Exiled Attorney General Says Venezuela’s Maduro Blocked Attempts to Investigate Corruption
Español Venezuela’s Attorney General Luisa Ortega Díaz said President Nicolás Maduro never once confronted her about corruption within his regime before she was forced into exile. If anything, she said, the regime’s most prominent officials pressured her to drop inquiries into wrongdoing.
State oil company PDVSA has long been a focus of corruption, but the Supreme Court of Justice and senior officials — reaching as high as Maduro himself — have carried out their own corrupt practices while hampering other possible investigations.
“Every time we acted, we faced an obstacle and the Supreme Court would issue a decision to avoid criminal prosecution,” Ortega Díaz said.
Eulogio Del Pino and Nelson Martinez, two senior officials with PDVSA, were recently arrested for corruption along with dozens of lower officials. Ortega Díaz said it isn’t a sign of more transparent government, but rather a “fight for territory” and “a battle between mafias.”
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Due to the Venezuela’s precarious political situation, it’s difficult to confirm much information beyond that. Luisa Ortega served as Attorney General for 10 years and was one of many responsible for the consolidation of Venezuela’s move toward authoritarianism and only recently decided to fight back now, uncovering a lot about these corrupt inner-workings.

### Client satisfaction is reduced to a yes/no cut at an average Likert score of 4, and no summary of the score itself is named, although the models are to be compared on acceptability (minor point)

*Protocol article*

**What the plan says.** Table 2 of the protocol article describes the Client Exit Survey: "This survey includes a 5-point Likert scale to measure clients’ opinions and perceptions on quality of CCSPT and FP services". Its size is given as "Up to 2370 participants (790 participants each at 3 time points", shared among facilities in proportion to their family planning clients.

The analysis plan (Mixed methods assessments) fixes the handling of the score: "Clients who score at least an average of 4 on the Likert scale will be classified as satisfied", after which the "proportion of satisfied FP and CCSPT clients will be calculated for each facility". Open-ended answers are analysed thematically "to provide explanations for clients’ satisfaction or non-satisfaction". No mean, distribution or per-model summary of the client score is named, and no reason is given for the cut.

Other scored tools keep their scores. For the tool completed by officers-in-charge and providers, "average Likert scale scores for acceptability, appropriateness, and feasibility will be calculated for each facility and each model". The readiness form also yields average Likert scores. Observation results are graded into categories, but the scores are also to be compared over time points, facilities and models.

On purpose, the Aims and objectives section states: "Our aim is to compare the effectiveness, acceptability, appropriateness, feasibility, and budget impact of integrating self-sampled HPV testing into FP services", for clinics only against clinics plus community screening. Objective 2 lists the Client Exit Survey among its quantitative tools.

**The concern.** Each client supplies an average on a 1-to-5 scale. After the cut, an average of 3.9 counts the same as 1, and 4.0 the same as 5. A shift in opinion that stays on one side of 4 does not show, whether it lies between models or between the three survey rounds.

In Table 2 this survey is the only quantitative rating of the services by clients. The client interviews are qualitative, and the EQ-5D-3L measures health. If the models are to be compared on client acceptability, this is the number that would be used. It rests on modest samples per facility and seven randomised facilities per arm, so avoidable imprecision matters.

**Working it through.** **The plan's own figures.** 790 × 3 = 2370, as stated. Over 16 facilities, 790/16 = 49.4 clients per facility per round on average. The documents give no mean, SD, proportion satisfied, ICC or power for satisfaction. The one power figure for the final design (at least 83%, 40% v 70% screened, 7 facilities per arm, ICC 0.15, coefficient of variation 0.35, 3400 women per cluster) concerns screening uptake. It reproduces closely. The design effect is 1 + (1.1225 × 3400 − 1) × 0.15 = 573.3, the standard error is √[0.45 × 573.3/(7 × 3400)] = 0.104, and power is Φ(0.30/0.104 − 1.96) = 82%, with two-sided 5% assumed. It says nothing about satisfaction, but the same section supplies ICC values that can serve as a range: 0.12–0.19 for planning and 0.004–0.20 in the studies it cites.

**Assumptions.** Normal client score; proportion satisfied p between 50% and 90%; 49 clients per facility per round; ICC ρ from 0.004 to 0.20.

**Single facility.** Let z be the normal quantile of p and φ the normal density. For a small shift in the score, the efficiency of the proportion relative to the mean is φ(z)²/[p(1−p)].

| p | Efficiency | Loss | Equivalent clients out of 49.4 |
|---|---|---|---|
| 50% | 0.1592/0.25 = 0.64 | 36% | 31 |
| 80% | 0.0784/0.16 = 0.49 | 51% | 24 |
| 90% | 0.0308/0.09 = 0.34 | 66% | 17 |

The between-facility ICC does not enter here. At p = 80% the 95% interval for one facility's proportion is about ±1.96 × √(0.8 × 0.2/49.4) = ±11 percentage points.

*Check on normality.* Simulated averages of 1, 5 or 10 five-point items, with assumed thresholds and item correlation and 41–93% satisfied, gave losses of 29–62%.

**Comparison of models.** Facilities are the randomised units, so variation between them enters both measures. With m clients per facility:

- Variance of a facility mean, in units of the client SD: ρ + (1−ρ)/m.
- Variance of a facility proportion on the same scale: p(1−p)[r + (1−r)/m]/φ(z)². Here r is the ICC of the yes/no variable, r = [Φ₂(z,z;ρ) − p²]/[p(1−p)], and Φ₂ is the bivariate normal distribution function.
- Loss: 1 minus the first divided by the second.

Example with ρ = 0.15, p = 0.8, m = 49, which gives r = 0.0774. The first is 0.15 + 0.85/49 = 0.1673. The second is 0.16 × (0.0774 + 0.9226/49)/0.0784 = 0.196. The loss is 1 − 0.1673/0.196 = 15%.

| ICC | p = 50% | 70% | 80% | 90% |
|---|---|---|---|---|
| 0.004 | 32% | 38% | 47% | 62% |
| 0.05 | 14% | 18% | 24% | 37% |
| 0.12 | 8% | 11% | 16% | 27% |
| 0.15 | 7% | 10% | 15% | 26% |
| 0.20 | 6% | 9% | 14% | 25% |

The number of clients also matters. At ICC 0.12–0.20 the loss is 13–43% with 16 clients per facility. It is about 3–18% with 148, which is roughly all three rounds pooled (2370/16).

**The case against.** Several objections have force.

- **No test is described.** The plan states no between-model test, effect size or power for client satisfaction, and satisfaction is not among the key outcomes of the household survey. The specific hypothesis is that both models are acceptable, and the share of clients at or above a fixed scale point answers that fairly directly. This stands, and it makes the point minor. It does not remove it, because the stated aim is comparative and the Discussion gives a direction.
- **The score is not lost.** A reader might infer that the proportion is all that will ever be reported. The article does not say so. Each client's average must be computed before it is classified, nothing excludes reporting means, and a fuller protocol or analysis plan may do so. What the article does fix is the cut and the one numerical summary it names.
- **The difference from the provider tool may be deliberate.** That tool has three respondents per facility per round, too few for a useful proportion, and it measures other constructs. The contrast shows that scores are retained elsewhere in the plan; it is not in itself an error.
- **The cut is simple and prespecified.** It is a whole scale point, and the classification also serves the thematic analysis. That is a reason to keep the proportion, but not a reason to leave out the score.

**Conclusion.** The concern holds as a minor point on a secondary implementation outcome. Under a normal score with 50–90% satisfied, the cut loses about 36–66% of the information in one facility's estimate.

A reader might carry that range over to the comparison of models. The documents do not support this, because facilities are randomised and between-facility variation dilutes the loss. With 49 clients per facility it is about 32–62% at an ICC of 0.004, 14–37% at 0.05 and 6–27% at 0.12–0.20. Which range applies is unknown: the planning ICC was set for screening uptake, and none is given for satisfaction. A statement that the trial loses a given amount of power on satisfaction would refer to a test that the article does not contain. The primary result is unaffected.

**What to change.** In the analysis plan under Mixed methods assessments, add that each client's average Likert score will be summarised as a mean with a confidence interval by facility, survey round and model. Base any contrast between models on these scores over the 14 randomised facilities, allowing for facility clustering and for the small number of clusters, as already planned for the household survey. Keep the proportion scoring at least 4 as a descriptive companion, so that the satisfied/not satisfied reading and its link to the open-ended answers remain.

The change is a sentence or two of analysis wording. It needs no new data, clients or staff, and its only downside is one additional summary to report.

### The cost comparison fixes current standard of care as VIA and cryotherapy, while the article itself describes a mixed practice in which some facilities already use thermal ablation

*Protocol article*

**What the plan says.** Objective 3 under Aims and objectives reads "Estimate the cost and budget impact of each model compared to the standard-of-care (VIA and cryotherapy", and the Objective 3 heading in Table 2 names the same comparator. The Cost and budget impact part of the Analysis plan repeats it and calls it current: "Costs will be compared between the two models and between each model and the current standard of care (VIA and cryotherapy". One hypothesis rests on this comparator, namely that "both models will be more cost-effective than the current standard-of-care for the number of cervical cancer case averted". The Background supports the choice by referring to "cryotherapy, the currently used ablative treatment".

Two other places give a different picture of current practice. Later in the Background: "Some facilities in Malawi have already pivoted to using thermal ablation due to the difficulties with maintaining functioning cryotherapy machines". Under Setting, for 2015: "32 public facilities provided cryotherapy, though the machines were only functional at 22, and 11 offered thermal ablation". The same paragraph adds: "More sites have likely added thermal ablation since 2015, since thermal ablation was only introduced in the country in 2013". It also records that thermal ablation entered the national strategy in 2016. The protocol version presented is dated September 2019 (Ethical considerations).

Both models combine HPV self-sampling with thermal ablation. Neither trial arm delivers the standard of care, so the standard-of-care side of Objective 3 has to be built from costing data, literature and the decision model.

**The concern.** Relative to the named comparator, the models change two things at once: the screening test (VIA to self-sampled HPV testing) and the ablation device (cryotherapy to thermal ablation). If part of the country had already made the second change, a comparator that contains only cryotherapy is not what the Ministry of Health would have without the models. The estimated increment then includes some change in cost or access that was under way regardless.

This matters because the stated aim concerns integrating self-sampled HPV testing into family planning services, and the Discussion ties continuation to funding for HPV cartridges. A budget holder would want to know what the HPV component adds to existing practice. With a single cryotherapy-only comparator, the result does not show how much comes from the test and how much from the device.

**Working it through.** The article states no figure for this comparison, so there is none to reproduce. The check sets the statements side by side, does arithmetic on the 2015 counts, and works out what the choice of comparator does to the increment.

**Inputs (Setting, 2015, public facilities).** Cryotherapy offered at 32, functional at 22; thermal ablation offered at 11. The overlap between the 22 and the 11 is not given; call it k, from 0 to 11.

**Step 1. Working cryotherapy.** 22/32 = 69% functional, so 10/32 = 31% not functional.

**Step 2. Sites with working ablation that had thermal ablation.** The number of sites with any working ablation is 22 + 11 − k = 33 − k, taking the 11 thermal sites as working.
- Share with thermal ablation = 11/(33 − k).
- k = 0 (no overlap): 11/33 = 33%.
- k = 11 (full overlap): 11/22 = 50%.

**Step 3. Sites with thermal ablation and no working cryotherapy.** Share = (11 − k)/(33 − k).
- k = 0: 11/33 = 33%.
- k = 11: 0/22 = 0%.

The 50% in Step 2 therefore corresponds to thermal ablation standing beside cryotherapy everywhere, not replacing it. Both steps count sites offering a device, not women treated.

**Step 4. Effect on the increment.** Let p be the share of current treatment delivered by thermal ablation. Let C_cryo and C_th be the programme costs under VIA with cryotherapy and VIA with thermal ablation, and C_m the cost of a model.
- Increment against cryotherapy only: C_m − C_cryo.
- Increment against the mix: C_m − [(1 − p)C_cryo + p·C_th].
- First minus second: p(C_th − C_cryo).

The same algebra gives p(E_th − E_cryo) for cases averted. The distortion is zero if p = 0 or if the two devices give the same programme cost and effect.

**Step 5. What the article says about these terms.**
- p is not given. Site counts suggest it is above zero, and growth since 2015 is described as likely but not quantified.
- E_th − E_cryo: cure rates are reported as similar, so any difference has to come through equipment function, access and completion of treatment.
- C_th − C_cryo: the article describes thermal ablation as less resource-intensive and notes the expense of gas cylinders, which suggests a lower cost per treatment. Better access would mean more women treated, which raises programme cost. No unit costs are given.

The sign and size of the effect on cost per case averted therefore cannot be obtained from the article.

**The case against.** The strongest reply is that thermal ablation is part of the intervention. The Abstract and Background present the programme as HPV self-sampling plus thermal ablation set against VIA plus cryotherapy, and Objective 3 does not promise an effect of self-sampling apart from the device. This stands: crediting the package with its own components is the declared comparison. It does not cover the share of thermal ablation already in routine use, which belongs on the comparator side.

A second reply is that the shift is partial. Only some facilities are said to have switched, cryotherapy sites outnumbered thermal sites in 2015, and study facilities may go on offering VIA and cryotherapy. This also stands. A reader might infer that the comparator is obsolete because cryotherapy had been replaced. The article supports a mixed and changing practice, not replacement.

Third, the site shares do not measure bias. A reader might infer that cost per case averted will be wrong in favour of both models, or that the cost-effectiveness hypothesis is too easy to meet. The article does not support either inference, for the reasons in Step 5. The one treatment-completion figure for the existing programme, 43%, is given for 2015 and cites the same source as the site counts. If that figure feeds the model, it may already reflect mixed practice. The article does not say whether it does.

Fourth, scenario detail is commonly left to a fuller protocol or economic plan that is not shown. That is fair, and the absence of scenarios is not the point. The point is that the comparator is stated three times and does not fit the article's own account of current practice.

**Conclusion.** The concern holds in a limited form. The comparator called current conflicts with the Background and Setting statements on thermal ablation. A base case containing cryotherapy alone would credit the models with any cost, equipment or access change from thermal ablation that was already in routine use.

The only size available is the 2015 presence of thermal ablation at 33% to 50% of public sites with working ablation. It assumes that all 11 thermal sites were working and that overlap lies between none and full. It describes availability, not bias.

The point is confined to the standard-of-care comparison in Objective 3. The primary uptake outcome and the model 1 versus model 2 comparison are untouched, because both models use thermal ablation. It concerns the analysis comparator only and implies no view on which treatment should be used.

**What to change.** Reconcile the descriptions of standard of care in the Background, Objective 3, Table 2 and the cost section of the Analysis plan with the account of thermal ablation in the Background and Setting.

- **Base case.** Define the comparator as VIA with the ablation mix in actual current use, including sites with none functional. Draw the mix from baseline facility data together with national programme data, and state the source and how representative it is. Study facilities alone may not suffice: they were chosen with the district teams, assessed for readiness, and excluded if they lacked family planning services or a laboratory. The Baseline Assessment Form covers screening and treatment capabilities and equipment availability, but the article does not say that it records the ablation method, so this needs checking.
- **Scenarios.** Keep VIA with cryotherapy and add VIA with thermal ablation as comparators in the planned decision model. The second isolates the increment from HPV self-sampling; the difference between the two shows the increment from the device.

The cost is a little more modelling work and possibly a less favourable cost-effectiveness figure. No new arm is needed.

Many hoped that her leadership as an international voice and activist would destabilize the regime. Though her open willingness to talk about Maduro’s violations of the constitution have had an immense impact on the political climate, her influence seems to have subsided for the time being.
Ortega said she repeatedly tried to end illegal practices, including over 300 failed investigations into PDVSA, but was repeatedly blocked by the company’s top executives, such as former Oil Minister Eulogio Del Pino and Nelson Martínez. After a fatal explosion at a refinery in 2012, Maduro forbade her from investigating the company’s negligence.
Ortega Díaz told Bloomberg that Maduro advised her to avoid opening investigations into corruption because it would “endanger the revolution.” She insisted the problem is rooted in Maduro, who is focused on fulfilling Hugo Chavez’s socialist agenda.
“Maduro never worried about fighting corruption,” she said.